Wilmington’s literary community keeps gaining accolades (two National Book Awards nominees in 2015) and attention in the press. With multiple established publishers in the state (Algonquin, John F. Blair) and new smaller presses gaining traction (Eno, Bull City), it is timely to shine a light on discussions around literature, publishing and the importance of communicating a truthful story in our present world.
Welcome to Carpe Librum, encore’s biweekly book column, wherein I will dissect a current title with an old book—because literature does not exist in a vacuum but emerges to participate in a larger, cultural conversation. I will feature many NC writers; however, the hope is to place the discussion in a larger context and therefore examine works around the world.
Backyard Carolina: Two Decades of Public Radio Commentary
by Andy Wood
The Publishing Laboratory, UNCW, 2006, pgs. 171
Like a lot of book people, I have a home library that runs the gamut from the well-thumbed and dog-eared, to the point of falling apart, to the pristine (possibly never even opened) books. Some I hold on to because of memories attached to them or their procurement. They remind me of a time, place or person I cannot ever get back to. Others, of course, are books I go back to over and over again. Some novels are old friends I can go visit whenever I want; then there are the nonfiction books I still reference decades after reading them.
Andy Wood’s book, “Backyard Carolina: Two Decades of Public Radio Commentary,” is sort of a hybrid mix. Wood is a local treasure; the naturalist opened our doors to the world outside for generations of North Carolinians. First, he worked with the North Carolina Aquarium at Fort Fisher, then with the National Audubon Society. Beforehand, he was my science teacher for kindergarten, first and second grades at Helen Alice Higgins Montessori School. Science class with Mr. Wood included an amazing outdoor classroom tailor made for him: a receding wetland in the woods behind the school, which we observed for three years and learned every inch of as only small children can.
Perhaps this is why I loved his commentaries on WHQR so much (Ed. note: he also wrote for encore). For three minutes once a month, it was like being back in Mr. Wood’s “classroom,” while he talked about a specific aspect of life in the backyard. From “Mosquitos: What Are They Good For?” to “The Joy of Clamming,” which actually teaches readers/listeners the finer points of clamming, the commentaries really spanned the common, to the practical, to the unexpected.
Commentaries were genius short essays that made the life of frogs in summer or the efforts of a spider spinning a web come alive. For years he wrote compelling commentaries for WHQR, which shed light on what was happening around us, things many of us didn’t know to look for—or if we did see them, had little to no context. But he could make all the drama and majesty happening around us in the natural world feel like something we understood and could connect to rather than walk over.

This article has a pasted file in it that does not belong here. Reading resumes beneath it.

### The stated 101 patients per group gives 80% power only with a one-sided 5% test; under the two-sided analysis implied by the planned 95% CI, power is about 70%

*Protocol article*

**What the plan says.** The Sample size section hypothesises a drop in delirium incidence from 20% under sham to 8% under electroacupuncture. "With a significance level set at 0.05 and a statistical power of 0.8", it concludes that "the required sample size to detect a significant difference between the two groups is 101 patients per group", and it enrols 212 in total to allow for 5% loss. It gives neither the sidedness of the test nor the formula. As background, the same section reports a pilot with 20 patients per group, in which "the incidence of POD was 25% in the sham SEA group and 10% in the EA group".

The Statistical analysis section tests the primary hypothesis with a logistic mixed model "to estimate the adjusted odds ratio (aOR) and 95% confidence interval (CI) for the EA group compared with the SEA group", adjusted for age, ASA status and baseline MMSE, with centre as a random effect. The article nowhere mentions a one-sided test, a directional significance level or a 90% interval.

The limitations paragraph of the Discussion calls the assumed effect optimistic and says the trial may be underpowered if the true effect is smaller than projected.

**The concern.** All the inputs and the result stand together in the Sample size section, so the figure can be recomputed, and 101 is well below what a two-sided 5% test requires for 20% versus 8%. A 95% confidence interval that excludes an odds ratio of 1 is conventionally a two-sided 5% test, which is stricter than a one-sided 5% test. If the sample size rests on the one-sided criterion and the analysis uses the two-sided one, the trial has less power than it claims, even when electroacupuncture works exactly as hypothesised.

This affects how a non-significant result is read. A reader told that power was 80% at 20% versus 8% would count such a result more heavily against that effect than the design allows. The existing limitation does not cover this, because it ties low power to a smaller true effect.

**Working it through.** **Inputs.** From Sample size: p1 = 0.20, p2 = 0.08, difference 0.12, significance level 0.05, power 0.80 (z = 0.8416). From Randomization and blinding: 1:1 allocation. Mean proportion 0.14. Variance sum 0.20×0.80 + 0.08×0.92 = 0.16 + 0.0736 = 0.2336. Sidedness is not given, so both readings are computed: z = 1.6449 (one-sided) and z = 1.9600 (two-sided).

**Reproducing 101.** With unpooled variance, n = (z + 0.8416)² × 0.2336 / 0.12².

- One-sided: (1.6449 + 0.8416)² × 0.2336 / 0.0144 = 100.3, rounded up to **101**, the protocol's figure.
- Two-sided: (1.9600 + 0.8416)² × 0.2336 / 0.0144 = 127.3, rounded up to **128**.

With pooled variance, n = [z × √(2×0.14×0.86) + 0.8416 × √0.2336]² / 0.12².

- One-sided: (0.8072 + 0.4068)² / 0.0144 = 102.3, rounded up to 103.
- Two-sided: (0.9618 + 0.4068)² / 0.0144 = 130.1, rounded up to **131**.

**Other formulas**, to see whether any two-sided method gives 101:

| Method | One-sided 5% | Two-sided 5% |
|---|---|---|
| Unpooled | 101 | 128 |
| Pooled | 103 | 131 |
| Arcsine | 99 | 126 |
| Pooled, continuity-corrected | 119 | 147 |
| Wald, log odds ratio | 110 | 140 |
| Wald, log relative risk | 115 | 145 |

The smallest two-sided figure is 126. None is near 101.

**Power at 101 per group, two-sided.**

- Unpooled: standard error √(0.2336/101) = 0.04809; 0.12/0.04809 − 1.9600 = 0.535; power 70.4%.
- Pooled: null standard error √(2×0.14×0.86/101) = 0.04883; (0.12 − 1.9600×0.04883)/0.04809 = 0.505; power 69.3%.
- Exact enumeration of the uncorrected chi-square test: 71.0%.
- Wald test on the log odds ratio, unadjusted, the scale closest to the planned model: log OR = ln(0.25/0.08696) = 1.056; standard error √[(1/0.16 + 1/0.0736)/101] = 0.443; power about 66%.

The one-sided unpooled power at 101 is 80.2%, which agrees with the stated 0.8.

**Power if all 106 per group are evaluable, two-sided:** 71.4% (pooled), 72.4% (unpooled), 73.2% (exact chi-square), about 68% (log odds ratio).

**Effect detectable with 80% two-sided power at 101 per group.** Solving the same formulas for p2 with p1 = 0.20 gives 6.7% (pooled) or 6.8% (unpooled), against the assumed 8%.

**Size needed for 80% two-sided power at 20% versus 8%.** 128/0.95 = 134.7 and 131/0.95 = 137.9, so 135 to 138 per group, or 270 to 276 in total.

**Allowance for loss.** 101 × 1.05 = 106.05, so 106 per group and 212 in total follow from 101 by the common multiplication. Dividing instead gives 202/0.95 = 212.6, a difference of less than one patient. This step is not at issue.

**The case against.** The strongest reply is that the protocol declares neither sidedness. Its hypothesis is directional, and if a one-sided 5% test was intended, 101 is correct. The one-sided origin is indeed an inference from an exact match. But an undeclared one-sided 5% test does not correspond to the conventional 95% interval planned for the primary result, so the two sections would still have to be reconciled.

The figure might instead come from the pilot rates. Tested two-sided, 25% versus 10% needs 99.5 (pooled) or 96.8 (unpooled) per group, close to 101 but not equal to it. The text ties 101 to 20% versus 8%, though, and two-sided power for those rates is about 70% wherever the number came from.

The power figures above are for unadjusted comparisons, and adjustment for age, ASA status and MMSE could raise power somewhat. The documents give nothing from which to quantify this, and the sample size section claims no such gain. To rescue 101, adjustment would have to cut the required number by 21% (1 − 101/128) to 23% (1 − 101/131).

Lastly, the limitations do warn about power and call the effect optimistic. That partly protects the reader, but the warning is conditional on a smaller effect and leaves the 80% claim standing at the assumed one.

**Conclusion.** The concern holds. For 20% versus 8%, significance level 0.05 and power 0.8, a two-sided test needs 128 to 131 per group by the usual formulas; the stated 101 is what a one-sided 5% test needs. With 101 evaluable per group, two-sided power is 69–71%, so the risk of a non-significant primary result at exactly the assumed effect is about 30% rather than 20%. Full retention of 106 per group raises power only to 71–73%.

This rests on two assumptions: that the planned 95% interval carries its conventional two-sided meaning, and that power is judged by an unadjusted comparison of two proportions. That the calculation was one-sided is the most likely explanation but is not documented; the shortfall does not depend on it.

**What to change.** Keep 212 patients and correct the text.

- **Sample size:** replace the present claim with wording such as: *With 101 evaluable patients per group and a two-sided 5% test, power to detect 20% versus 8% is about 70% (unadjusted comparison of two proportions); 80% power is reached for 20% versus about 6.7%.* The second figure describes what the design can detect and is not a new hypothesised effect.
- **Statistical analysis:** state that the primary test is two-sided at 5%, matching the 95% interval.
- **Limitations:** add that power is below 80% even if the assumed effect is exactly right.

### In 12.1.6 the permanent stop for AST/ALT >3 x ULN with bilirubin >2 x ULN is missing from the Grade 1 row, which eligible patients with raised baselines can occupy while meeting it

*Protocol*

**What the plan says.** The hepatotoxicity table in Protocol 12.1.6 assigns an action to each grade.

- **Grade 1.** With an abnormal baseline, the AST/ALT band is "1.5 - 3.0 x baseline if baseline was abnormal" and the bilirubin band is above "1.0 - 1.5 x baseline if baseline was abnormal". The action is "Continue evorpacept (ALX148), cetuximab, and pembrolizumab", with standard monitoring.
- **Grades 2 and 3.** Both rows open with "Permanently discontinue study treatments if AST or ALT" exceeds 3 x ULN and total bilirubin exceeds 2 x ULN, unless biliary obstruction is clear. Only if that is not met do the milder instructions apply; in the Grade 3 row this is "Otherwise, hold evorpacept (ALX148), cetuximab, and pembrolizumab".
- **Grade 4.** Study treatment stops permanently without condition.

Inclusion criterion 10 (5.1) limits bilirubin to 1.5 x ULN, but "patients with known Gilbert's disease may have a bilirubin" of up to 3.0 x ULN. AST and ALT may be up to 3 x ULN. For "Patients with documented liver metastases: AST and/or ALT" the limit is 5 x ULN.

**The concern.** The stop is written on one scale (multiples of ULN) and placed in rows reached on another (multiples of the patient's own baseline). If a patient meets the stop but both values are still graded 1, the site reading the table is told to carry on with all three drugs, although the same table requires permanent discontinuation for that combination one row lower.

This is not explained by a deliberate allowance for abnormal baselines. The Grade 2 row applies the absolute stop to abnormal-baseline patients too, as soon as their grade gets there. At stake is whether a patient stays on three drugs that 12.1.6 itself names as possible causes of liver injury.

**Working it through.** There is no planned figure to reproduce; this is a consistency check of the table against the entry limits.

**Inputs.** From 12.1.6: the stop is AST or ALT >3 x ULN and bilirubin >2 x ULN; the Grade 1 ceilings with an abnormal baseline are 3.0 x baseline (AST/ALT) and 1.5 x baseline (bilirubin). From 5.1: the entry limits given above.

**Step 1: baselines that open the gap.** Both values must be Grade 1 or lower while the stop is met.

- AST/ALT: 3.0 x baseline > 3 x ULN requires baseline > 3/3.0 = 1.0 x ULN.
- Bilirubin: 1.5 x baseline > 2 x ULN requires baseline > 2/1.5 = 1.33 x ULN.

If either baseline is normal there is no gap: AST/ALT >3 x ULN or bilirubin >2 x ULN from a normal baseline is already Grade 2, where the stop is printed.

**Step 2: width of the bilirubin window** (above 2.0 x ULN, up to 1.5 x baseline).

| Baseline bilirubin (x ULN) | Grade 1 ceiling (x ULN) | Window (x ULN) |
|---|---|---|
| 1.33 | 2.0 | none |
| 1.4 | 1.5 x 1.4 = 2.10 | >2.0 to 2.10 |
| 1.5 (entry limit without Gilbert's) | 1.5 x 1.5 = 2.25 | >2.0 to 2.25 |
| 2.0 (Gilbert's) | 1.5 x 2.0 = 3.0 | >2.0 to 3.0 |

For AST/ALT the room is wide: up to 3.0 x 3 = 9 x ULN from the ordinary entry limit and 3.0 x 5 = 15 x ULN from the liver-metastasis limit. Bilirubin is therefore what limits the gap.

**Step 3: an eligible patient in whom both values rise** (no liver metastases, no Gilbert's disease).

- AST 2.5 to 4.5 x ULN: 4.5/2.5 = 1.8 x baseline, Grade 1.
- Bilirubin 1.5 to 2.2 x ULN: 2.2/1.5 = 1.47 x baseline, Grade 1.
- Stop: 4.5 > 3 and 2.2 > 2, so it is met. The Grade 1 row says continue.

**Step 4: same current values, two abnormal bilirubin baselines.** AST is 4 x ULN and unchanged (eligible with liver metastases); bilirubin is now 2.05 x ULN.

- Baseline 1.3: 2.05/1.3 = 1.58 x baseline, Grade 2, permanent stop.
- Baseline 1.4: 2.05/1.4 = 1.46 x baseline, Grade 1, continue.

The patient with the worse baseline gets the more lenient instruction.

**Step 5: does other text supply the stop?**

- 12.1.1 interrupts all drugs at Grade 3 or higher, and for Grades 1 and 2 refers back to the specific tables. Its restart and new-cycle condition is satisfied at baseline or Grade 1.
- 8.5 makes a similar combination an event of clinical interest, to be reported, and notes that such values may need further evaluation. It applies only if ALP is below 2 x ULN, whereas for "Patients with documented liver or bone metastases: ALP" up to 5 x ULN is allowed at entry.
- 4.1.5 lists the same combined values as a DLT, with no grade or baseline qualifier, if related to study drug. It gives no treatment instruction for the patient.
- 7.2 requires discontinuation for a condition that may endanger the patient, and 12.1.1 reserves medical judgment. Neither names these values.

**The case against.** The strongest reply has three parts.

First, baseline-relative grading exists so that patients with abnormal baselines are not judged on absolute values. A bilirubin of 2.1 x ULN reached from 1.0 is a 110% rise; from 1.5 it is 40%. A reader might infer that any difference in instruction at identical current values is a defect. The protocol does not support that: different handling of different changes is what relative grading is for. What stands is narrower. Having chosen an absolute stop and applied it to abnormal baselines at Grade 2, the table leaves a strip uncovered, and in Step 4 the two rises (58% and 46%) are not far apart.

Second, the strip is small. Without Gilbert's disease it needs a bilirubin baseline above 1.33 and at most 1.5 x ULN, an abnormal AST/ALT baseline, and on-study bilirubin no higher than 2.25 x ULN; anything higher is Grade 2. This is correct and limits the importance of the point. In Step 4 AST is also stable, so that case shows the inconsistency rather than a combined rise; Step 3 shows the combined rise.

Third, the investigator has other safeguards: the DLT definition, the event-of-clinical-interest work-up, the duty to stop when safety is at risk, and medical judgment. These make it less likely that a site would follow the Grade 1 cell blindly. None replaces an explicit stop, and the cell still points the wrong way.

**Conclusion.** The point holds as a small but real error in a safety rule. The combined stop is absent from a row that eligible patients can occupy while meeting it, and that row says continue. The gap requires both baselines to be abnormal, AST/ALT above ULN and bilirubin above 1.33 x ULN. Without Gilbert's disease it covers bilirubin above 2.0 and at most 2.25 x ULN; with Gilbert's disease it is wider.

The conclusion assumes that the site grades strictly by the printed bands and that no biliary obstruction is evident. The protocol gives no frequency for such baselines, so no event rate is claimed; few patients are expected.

“Backyard Carolina: Two Decades of Public Radio Commentary” was one of the first books produced by UNCW’s publishing lab, and it is now available through Blair distribution. It collects wonderful insights into the world around us in bite-sized portions. Sitting in a parking lot waiting to pick your kid up from dance lessons? These are quick reads. A few minutes early for a doctor’s appointment? Time to grab a quick insight into the life of the mole in your yard. Or the Yucca Moths.
The book is arranged in three sections: “In the Back Yard,” “Just Down the Road” and “Beyond All That.” It denotes the geographical effort required to interact with the star of each of Andy’s commentaries. The section titles also make the point that much of what Wood writes about is indeed in our own backyards and in our neighborhoods. We are surrounded by treasures people travel across the country to see and experience. Few people can make it as accessible or come alive as tangibly as Andy Wood. His gift as an environmental educator is singular and stunning.
Maybe I’ve gone back to his book because of Earth Day. Andy sites the 1970 Earth Day celebration as the engagement point for him with the environmental movement. Almost half a century later, he still lives this engagement everyday through his work with the Coastal Plain Conservation Group and Habitats Environmental Services. The first includes his work with the magnificent ramshorn snail—a freshwater snail which has suffered extensive habitat loss. Wood has provided care to the dwindling population since 1992. If anyone ever meets him, just ask. They are one of his life’s grand passions.
The only thing missing when reading the book is the amazing voice and charisma Wood has in real life. For me “Backyard Carolina: Two Decades of Radio Commentaries” is a book I come back to over and over again—partly because the writing is compelling, partly because it connects me to an amazing chapter in my life. Also it reconnects me to the world. I so easily get caught up in overwork and commitments on my to-do list that I have a hard time looking around me at the endless beauty surrounding us. Of all the gifts he has shared with others, Andy’s ability to make all of it comprehensible is perhaps one of his most lasting legacies.
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